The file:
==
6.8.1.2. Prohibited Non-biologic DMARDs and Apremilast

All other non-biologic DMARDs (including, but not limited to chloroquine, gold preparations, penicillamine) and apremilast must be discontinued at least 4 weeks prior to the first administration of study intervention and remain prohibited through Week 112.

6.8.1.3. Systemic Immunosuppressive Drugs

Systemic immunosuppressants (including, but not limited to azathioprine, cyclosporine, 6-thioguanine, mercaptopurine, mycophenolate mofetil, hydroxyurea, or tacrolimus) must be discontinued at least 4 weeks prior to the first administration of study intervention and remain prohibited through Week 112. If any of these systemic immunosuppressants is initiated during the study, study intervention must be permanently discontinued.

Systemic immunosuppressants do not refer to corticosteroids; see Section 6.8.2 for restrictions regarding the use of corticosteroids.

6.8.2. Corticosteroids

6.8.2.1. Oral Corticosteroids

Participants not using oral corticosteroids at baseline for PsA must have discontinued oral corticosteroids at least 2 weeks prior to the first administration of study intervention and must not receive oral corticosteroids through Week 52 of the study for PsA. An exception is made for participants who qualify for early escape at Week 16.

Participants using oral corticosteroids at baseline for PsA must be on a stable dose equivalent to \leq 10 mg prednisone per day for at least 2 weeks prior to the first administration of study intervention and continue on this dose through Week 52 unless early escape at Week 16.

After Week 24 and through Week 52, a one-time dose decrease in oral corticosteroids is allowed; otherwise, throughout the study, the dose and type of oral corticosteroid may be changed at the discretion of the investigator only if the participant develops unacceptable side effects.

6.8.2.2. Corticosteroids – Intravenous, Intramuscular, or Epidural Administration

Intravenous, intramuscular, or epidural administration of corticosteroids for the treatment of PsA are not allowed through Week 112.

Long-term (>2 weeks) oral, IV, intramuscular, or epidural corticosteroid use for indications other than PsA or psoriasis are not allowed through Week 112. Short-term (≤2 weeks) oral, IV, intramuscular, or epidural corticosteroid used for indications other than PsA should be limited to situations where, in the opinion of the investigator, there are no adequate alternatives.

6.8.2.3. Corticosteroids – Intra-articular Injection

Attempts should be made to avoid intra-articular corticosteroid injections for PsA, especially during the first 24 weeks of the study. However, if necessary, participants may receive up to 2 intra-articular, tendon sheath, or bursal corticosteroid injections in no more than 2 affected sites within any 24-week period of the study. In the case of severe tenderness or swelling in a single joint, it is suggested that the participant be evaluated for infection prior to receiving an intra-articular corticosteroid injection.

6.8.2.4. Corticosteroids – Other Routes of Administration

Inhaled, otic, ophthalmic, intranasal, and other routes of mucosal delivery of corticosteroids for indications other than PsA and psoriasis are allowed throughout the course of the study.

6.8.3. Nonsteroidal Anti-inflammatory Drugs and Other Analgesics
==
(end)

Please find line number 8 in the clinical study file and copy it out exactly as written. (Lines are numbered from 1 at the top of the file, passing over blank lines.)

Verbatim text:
Participants not using oral corticosteroids at baseline for PsA must have discontinued oral corticosteroids at least 2 weeks prior to the first administration of study intervention and must not receive oral corticosteroids through Week 52 of the study for PsA. An exception is made for participants who qualify for early escape at Week 16.